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Problem Solving: A Proven and Simple Way to Treat Depression

If you are human, you will have problems. Having problems means that you are normal and solving them means you are a happy normal! Genuine problems such as not being able to pay your bills on time or not knowing how to go about furthering your education are best addressed by problem-solving and not by cognitive techniques such as challenging your irrational thoughts. Problem-solving therapy is an effective treatment for depression, but has received little attention as most popular books on self-help of depression heavily rely on cognitive-behavioral techniques (Kirkham et al., 2015). The problem-solving steps are described next (Martell et al., 2010; Nezu et al., 1989).

Problem-solving steps

1.     Define the problem in clear and specific behavioral terms, i.e., what specific behavior needs to be addressed or changed. You will be able to generate better solutions for a specific problem such as, “I have been postponing paying my bills for last two weeks and feel overwhelmed whenever I try to do that” versus the vague problem, “I can’t get anything done.” To get the specifics of a problem, describe it in terms of: Who? What? When? Where? Why? and How?

2.     Define your goals in addressing the problem – what is your desired outcome? Goals are often stated beginning with the phrase, “How can I …?”

3.     Brainstorm possible solutions to the problem. When brainstorming solutions, generate as many solutions as possible, don’t analyze or judge the possible solutions at this stage, and think in terms of both broad strategies and focused tactics. However, be aware that when you are feeling depressed, it is a challenge not to prematurely judge a solution negatively due to your underlying negative irrational thoughts (e.g., “This is never going to work,” or “Yes, but…” rejection of a solution). Also, a judgmental stance engendered by depression curbs creative thinking. If you are drawing a blank, then use the following strategies to stimulate your brain into thinking about more solutions:
  • Think about an individual you know personally who you admire and respect or someone from the world of movies, books, or current events. Next, ask yourself, “How would he or she approach this problem? What actions would this person take if faced with the same problem?”
  • Close your eyes and imagine yourself in the problematic situation. Imagine yourself successfully coping with the problem. Think of what you would say and do to deal effectively with the situation.

4.      Weigh pros and cons for each solution.
  • “How likely is it that this solution would help me reach my goal?”
  •  “What bad things could happen if I pick this solution?”
  •  “What is the likelihood that I can implement this solution in its optimal form?”

5.     Pick one solution and implement it. Sometimes a combination of solutions may work better as they complement each other.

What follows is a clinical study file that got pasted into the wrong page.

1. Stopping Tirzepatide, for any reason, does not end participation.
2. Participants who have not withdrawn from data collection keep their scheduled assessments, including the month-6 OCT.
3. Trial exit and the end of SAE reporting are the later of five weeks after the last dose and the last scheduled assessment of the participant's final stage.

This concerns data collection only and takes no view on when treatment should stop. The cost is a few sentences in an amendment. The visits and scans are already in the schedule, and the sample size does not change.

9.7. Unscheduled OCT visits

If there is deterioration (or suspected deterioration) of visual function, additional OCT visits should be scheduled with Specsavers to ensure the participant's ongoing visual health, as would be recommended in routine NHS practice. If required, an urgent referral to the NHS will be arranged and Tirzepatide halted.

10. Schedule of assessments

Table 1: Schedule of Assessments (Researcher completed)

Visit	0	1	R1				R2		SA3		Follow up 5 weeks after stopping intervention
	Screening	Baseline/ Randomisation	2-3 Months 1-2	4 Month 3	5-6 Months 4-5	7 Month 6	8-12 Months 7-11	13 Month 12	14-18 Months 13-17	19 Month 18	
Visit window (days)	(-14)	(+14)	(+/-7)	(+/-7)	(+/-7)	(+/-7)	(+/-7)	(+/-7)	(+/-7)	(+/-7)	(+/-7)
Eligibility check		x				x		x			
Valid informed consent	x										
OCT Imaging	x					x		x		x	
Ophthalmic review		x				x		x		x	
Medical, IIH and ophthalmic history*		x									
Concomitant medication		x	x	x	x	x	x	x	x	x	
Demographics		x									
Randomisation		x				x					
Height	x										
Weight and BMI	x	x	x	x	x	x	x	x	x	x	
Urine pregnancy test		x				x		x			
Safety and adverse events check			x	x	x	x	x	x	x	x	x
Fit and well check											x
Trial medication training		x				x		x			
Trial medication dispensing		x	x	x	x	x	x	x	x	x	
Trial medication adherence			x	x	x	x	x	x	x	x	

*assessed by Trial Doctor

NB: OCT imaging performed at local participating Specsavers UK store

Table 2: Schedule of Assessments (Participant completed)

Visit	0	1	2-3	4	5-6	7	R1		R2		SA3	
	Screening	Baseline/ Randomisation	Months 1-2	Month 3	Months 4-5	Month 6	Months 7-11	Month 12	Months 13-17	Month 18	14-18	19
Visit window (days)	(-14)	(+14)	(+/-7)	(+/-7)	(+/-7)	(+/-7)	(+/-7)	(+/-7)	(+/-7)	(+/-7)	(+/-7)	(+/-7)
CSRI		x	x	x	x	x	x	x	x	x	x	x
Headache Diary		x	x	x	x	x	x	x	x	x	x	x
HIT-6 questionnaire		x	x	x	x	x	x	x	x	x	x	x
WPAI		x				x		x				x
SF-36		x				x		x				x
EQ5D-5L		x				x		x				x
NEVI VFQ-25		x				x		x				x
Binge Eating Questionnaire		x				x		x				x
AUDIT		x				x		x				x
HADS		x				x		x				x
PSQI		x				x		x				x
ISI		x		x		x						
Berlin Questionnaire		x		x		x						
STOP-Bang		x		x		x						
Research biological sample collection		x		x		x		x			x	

6.     Evaluate the effectiveness and make changes to your approach, if needed.

7.     If the problem is not resolved, then do one of the following troubleshooting strategies:

  • Reset your goals as they may not be realistic.
  • Break the problem down into smaller chunks. 
  • Think of more possible solutions.

Becoming a master problem-solver comes with practice. You may want to write down the problem-solving steps on an index card as a reference to deal with minor or major problems. In addition, it is essential to integrate your new behaviors into a routine in order to have an enduring impact of the problem-solving exercise.

Tips to improve problem-solving skills

Following tips will enhance your problem-solving skills (Nezu et al., 1989):

·         Recognize that problems are part-and-parcel of life.

·         Many individuals have common types of problems and you are not alone.

·         Approach problem-solving with a rational, realistic, and positive attitude.

·         Don’t avoid facing a problem. Solving problems breaks the vicious cycle of problems leading to depression leading to more problems.

·         Work on smaller problems and build yourself up for the bigger ones.

·         There is no such thing as the perfect solution. Pick the best solution that works for you.

·         Stop and think before picking a solution – the first idea may not always be the best!

·         You have the ability to change your solution whenever you want.

·       If you cannot solve a problem after trying the troubleshooting strategies, then seek help from someone who is more knowledgeable or trained to deal with your situation. For instance, consult a financial advisor if you are not able to solve your financial problems after repeated problem-solving attempts.

To learn more about evidence-based self-management techniques that are proven to work for depression, check out Dr. Duggal's Author Page.



Kirkham, J. G., Choi, N., & Seitz, D. P. (2015). Meta-analysis of problem solving therapy for the treatment of major depressive disorder in older adults. International Journal of Geriatric Psychiatry, Oct 5. doi: 10.1002/gps.4358.

Martell, C. R., Dimidjian, S., & Herman-Dunn, R. (2010). Behavioral activation for depression: A clinician’s guide. New York, NY: The Guilford Press.

Nezu, A. M., Nezu, C., & Perri, M. G. (1989). Problem-solving in depression: Theory, research, and clinical guidelines. New York, NY: John Wiley & Sons, Inc.


  1. Very interesting

    I also wrote something similar. Maybe not as in debt as yours but similar and worth a read if your willing?

  2. Dear Dr. Harpreet Duggal,

    Thanks for sharing!

    Very clear; straight to the point!


  3. Thank you for sharing, very informative.


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